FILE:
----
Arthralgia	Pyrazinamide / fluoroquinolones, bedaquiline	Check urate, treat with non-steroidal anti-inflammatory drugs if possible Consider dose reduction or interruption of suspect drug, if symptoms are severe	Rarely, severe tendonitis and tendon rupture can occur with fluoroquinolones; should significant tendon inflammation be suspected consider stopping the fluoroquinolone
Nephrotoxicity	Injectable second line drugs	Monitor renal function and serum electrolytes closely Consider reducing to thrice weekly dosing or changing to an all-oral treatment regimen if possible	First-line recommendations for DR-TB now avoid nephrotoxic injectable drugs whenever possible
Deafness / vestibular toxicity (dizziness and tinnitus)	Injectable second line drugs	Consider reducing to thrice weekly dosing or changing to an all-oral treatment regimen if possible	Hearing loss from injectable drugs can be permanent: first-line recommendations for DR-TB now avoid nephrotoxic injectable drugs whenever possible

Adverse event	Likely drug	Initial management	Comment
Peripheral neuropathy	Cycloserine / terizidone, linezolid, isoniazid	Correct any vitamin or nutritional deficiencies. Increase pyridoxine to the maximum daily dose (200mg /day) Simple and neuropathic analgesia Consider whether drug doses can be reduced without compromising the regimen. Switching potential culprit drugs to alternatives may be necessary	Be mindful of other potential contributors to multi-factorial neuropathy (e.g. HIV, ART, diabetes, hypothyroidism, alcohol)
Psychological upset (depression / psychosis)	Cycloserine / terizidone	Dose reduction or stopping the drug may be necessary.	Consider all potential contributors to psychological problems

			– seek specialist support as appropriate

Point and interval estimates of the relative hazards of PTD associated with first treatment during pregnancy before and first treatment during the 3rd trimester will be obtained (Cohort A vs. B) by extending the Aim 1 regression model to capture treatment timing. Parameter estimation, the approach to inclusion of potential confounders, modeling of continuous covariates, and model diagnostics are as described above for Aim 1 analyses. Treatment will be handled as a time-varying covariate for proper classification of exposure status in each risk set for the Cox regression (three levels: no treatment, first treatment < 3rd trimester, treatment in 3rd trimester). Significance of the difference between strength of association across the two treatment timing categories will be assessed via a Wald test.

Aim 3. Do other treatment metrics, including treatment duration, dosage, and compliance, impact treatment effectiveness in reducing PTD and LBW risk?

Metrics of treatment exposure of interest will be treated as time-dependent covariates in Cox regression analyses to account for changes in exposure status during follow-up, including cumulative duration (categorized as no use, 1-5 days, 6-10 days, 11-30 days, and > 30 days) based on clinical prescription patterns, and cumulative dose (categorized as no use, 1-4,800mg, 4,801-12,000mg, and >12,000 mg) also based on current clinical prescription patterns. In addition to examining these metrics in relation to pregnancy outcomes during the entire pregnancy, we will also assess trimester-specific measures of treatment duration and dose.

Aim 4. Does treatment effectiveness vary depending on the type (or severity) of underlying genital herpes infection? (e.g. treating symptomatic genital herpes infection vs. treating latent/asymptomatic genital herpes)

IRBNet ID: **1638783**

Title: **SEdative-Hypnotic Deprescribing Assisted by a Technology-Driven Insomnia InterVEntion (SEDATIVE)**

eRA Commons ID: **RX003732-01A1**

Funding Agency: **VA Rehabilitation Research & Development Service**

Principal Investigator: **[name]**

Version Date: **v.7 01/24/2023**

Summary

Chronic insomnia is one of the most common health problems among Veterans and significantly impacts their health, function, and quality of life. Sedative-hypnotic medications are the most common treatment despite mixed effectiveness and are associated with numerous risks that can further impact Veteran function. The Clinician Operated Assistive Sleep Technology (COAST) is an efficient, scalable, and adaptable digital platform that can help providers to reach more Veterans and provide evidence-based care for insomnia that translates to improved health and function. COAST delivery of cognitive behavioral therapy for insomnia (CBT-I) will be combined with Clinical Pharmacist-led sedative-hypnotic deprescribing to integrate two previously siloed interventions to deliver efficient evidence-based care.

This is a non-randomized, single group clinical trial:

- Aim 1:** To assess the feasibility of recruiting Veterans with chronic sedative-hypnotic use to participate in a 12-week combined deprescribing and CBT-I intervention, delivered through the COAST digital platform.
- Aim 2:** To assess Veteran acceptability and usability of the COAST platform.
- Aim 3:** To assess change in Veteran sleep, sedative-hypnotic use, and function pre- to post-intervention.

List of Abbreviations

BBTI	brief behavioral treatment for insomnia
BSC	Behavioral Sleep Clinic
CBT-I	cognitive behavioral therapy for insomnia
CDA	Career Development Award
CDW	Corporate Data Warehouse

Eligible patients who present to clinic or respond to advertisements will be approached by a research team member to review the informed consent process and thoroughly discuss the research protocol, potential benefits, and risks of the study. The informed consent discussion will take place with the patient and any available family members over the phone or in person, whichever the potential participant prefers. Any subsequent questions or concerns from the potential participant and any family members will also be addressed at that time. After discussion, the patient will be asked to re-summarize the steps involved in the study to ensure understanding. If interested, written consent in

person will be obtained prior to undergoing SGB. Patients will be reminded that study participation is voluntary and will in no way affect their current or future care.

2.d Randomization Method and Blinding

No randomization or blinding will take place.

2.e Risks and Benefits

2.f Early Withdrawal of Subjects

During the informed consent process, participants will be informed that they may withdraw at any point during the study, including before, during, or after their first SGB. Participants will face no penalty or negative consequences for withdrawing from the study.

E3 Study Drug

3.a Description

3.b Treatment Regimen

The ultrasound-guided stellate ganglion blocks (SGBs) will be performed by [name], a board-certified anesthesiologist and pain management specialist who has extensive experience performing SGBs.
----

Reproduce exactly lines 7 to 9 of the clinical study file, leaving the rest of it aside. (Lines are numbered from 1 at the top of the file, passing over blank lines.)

			– seek specialist support as appropriate

Point and interval estimates of the relative hazards of PTD associated with first treatment during pregnancy before and first treatment during the 3rd trimester will be obtained (Cohort A vs. B) by extending the Aim 1 regression model to capture treatment timing. Parameter estimation, the approach to inclusion of potential confounders, modeling of continuous covariates, and model diagnostics are as described above for Aim 1 analyses. Treatment will be handled as a time-varying covariate for proper classification of exposure status in each risk set for the Cox regression (three levels: no treatment, first treatment < 3rd trimester, treatment in 3rd trimester). Significance of the difference between strength of association across the two treatment timing categories will be assessed via a Wald test.

Aim 3. Do other treatment metrics, including treatment duration, dosage, and compliance, impact treatment effectiveness in reducing PTD and LBW risk?